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The UN and the US

The United Nations heads into its second half century with eroding support from its chief patron and host, the United States.

A mere five years ago, the situation was strikingly different. The US had worked through the UN to put together an alliance that rolled back Iraq's invasion of Kuwait. Talk was of a rebirth of the world body, with new missions and more-effective peacekeeping.

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Somalia soon eclipsed that optimism, and Bosnia deepened the shadows. Anti-UN feelings percolated in Washington - though the facts didn't really build a case against that institution. The American soldiers killed in Somalia as they pursued warlord Mohamed Farah Aideed were under US, not UN, command.

In Bosnia, the UN mission faltered primarily because the major powers in Europe, as well as the US, could not agree on a policy of forceful response to the fighting and atrocity. The UN has little choice but to follow the lead of its most powerful members, particularly the five permanent members of the Security Council.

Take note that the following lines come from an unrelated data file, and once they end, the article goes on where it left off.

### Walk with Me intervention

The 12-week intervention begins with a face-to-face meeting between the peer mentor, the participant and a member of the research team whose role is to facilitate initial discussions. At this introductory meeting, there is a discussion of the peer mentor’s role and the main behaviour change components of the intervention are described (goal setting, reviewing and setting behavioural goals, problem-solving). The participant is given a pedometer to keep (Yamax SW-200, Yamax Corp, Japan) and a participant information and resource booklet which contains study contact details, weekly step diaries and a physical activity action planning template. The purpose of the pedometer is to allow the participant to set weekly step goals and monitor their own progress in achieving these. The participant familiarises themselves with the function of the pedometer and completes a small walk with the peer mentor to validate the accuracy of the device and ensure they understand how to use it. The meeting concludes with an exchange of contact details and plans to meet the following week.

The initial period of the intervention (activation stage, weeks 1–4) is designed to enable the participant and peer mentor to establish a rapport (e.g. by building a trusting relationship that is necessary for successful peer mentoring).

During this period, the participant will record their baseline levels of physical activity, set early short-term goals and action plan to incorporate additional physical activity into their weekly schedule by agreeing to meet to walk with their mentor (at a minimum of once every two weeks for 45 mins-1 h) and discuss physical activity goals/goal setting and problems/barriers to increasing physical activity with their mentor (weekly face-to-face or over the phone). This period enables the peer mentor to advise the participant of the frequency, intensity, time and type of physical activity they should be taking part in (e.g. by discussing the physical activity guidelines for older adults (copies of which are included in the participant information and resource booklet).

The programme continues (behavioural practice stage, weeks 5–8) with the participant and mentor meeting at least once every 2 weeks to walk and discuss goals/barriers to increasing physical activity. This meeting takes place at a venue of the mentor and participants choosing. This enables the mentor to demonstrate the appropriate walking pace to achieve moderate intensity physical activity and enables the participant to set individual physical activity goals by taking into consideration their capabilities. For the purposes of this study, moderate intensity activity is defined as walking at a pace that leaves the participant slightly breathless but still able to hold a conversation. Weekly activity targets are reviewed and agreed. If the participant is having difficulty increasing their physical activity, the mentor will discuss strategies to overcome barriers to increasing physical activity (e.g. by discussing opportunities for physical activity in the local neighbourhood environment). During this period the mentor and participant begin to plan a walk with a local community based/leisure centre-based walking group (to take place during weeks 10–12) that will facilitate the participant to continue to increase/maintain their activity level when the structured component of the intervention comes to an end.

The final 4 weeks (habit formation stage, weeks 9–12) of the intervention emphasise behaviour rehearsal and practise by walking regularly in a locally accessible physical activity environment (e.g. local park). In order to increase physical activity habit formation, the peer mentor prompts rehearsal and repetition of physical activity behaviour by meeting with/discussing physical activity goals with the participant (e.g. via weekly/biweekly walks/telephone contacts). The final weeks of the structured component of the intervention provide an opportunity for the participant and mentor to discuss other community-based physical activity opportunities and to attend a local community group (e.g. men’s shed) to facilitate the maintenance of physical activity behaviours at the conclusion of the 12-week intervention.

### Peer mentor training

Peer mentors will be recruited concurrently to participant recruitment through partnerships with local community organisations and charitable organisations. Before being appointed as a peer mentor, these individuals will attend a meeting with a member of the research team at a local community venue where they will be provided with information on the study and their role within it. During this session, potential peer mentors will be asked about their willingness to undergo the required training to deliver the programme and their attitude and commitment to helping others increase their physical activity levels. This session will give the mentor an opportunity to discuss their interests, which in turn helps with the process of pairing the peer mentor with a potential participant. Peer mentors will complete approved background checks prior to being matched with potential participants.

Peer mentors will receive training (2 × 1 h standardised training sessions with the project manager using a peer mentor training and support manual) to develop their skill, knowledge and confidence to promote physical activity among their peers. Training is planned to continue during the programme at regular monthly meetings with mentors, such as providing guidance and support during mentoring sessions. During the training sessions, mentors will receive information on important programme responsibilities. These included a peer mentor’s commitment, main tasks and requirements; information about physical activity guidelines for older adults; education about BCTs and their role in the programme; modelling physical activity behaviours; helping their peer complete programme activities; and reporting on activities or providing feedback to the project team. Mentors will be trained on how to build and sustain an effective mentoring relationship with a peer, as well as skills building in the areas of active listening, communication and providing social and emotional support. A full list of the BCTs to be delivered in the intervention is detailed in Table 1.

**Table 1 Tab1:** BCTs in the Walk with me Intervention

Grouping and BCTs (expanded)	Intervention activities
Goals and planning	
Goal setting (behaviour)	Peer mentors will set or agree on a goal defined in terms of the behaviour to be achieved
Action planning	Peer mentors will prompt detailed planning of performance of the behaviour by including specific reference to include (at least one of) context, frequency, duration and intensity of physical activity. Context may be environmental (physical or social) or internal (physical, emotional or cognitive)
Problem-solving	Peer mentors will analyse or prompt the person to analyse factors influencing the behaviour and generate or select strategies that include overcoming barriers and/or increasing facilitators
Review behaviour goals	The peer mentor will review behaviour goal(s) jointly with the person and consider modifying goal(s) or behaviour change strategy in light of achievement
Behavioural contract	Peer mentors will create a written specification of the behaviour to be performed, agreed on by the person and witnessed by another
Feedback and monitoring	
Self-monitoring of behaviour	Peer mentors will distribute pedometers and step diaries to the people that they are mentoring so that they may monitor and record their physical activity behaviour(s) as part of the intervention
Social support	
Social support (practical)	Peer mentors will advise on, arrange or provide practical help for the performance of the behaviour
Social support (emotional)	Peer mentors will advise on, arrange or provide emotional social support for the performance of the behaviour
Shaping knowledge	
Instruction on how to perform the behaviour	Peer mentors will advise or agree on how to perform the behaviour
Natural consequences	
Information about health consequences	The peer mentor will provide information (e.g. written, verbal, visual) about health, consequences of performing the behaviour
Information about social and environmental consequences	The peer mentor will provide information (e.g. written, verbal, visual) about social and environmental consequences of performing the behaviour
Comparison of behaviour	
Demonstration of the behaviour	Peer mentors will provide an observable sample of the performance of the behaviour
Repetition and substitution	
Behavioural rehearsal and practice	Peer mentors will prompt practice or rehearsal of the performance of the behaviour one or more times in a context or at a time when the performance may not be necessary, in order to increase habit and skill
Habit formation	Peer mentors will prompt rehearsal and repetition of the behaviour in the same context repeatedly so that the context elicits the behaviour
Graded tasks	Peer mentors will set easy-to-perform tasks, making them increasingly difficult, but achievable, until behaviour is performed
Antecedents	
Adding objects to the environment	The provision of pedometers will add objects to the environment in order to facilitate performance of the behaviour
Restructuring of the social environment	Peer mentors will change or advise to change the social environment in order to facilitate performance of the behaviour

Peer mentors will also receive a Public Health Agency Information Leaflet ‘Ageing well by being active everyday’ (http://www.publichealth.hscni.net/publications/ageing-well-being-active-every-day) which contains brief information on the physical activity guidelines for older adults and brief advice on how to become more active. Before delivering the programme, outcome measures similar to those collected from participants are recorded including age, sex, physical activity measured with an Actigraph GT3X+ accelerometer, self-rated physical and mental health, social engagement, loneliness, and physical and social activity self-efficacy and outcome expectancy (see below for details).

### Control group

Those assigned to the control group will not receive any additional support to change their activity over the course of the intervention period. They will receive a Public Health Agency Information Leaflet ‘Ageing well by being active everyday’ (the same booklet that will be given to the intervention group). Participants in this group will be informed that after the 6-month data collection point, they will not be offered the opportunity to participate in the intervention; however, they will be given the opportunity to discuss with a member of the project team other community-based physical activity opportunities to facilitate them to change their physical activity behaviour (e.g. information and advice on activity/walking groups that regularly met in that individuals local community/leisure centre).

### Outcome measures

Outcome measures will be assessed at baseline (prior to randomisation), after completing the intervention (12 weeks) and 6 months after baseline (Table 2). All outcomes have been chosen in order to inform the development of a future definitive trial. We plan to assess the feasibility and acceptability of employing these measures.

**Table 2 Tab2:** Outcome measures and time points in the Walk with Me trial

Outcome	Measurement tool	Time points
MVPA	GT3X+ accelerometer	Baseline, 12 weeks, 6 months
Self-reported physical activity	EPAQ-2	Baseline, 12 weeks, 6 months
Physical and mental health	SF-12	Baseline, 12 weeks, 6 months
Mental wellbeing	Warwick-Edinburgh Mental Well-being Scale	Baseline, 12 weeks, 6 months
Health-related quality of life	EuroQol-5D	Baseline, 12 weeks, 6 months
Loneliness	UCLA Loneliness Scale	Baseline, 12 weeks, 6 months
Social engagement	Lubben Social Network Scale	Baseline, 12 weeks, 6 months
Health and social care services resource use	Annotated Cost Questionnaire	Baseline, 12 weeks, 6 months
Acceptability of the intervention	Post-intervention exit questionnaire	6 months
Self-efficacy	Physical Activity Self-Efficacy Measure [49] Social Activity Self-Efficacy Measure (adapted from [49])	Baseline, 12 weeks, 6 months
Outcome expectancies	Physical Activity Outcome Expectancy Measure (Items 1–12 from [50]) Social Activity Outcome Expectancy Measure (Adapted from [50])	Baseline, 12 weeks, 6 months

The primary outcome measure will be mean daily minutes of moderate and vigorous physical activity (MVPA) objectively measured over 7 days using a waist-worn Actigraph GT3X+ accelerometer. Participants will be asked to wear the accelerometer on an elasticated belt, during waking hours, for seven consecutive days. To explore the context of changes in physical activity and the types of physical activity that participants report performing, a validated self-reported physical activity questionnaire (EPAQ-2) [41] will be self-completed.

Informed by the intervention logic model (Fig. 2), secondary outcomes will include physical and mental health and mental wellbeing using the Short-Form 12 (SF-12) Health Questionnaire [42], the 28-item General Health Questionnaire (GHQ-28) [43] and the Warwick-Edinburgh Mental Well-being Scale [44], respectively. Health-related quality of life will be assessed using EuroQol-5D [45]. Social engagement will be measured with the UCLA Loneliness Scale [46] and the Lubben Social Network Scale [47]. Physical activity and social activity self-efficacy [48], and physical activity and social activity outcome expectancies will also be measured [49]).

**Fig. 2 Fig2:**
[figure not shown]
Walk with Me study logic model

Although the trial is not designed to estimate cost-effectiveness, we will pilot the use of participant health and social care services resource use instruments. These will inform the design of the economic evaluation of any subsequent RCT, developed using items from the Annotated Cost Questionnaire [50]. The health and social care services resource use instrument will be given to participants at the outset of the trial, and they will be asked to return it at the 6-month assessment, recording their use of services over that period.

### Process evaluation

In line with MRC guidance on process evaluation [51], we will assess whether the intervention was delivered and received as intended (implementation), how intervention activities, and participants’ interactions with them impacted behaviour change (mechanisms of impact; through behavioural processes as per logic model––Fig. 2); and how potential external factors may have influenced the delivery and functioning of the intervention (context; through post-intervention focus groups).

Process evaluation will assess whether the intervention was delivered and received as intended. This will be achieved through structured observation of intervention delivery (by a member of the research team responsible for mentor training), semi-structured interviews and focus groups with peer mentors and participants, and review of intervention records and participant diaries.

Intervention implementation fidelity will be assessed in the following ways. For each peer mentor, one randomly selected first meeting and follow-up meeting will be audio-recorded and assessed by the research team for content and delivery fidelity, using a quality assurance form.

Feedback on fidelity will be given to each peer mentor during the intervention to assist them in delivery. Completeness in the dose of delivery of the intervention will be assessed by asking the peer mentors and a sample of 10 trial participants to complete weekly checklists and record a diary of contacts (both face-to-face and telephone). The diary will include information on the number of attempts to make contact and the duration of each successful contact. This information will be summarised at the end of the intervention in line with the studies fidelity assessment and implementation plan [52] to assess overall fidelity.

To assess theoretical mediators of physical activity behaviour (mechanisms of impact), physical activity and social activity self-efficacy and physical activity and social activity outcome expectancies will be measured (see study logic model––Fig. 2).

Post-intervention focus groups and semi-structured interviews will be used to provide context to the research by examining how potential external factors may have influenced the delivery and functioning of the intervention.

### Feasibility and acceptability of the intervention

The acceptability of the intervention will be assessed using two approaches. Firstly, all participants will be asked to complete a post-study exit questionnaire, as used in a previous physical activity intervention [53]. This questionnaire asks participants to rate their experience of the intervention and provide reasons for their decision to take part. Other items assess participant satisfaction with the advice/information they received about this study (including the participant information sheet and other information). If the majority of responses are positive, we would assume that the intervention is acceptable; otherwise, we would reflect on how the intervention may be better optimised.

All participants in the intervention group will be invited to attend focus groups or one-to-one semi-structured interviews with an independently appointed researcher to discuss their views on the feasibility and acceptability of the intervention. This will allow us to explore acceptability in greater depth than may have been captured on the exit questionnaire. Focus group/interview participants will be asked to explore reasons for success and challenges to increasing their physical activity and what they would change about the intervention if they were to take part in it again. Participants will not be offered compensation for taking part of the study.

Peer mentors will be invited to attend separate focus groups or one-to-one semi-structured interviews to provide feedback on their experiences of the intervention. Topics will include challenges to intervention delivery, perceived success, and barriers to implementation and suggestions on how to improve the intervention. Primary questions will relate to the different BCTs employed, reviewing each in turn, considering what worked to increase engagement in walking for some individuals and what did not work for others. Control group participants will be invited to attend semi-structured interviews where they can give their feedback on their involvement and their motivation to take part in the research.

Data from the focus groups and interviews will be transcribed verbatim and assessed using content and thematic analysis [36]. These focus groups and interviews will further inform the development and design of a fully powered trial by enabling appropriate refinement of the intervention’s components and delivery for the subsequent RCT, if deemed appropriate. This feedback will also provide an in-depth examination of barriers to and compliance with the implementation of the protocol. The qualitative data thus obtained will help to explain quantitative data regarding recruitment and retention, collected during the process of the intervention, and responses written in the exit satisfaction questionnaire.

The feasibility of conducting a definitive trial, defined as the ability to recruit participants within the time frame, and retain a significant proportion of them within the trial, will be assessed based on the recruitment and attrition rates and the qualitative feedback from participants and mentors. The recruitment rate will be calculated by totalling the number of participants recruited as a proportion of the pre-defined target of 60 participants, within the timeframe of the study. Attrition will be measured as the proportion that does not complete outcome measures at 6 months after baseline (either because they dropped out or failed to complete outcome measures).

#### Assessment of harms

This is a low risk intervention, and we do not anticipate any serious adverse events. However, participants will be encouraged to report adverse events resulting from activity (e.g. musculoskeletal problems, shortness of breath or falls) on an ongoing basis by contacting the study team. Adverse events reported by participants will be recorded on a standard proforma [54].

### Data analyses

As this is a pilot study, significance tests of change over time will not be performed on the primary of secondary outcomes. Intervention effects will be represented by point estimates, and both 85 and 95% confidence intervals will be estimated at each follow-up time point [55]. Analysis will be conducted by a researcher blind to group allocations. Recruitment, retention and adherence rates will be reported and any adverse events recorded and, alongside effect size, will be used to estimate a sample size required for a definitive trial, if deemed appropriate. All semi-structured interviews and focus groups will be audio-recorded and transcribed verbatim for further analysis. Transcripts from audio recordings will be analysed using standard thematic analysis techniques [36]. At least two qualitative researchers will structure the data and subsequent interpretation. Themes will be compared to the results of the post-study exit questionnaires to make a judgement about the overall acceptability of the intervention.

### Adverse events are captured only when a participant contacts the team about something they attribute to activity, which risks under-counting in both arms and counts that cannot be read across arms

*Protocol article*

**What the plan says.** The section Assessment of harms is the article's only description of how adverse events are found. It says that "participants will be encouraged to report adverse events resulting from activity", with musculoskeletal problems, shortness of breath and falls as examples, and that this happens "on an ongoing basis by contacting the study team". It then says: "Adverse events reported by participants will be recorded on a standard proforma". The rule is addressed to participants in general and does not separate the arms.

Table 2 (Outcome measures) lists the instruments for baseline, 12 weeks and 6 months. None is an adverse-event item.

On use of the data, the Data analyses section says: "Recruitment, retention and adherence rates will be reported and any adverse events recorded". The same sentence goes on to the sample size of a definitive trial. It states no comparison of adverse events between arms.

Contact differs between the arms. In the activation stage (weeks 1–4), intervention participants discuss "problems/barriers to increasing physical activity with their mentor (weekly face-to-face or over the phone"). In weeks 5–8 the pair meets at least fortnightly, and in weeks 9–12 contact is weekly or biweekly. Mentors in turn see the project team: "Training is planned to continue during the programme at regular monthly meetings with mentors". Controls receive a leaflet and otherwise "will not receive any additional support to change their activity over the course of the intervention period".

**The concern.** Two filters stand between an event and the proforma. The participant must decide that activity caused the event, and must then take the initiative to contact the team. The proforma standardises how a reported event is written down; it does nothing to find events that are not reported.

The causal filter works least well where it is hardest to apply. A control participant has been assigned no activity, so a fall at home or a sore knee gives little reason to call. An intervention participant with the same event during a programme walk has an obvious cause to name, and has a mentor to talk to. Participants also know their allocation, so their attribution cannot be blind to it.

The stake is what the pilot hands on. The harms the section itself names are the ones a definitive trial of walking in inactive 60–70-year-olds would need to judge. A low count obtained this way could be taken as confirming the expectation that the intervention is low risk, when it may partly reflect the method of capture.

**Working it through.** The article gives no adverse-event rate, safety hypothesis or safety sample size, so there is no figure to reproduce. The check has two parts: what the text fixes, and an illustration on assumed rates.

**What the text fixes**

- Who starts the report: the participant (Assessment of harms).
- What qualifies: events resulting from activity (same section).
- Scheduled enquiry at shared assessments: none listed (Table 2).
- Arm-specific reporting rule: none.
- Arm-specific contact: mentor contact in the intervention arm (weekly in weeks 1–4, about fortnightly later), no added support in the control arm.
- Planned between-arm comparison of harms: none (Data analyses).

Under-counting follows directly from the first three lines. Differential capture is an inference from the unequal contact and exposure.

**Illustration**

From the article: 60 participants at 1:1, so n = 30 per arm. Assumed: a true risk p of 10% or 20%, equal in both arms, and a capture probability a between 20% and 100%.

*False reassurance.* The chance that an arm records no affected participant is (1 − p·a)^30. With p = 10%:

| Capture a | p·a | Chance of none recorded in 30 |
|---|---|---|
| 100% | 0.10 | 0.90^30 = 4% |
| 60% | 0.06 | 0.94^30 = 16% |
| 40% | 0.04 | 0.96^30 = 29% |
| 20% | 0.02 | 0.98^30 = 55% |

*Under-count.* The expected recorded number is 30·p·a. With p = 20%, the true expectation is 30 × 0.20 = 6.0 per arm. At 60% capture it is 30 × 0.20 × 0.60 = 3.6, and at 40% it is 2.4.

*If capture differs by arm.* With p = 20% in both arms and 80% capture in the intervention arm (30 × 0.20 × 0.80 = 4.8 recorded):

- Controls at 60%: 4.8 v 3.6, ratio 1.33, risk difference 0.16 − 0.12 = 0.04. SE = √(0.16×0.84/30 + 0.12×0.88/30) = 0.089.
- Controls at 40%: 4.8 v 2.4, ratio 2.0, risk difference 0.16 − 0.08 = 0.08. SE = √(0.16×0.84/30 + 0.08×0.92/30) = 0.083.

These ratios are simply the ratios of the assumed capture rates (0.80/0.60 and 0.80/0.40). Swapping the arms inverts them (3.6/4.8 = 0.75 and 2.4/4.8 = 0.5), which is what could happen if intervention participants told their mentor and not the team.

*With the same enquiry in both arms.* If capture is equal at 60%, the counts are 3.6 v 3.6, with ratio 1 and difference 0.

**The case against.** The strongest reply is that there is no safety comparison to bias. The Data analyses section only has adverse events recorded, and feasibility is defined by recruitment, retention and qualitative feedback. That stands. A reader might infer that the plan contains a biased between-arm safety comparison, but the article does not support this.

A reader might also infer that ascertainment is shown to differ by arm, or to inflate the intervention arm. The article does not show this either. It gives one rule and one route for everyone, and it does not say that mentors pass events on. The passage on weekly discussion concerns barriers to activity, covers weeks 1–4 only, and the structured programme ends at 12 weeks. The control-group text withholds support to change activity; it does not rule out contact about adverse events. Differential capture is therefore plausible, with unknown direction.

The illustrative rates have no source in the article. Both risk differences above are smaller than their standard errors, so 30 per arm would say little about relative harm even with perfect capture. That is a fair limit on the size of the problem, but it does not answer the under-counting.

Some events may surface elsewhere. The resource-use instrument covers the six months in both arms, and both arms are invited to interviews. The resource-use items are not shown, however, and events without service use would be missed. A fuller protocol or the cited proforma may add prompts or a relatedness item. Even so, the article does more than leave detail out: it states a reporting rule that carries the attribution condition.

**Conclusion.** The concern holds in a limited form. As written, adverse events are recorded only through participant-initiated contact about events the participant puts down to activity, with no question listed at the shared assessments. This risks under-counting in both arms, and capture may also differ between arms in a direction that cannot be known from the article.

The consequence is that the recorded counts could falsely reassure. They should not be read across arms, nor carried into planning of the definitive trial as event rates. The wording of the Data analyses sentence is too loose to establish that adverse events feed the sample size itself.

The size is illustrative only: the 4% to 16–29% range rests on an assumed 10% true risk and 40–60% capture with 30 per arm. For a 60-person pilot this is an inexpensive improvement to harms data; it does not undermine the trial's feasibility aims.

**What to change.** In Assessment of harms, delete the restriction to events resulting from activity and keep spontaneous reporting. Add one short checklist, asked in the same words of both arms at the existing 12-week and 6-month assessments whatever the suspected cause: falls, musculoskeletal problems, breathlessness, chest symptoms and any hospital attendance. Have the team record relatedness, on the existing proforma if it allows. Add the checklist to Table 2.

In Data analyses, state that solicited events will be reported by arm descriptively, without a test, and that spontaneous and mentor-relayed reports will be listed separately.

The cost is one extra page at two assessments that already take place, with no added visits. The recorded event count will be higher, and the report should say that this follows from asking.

Bosnia showed that the cold war's end hardly meant unanimity on the Council. The current position of the US, opposing a second term for Secretary-General Boutros Boutros-Ghali and taking a hard line on administrative reform of the organization, adds to current fractiousness at the UN.

President Clinton tried to play down American discontent with his address at the UN this week. But US negativity about the world body isn't easily hidden. It's right out there in the presidential campaign - at least on those rare occasions when foreign policy enters the debate. Republican Bob Dole scorns the idea of US troops coming under the command of Mr. Boutros-Ghali. Such circumstances haven't occurred, and aren't likely to, but the line draws applause.

Mr. Clinton knows the political value of a tough stand on the UN, too. His determination to boot out the secretary-general, made public in time to rob Mr. Dole of the issue, had an unmistakable aura of politics.

But the Boutros-Ghali issue goes deeper than campaign tactics. The White House claims the secretary-general has not been diligent enough in ridding the UN of waste and inefficiency. And it has a point. The notoriously slow-moving and padded UN bureaucracy needs an overhaul. Boutros-Ghali's defenders say he has begun that process and plans more. But there is little hope of bringing the US around to that point of view. A new secretary-general appears inevitable.

When fresh leadership comes to the UN, will the US do the honorable thing and begin paying its $1.8 billion in back dues? That will be the best test of America's commitment to an institution whose usefulness could steadily grow in the next half century.

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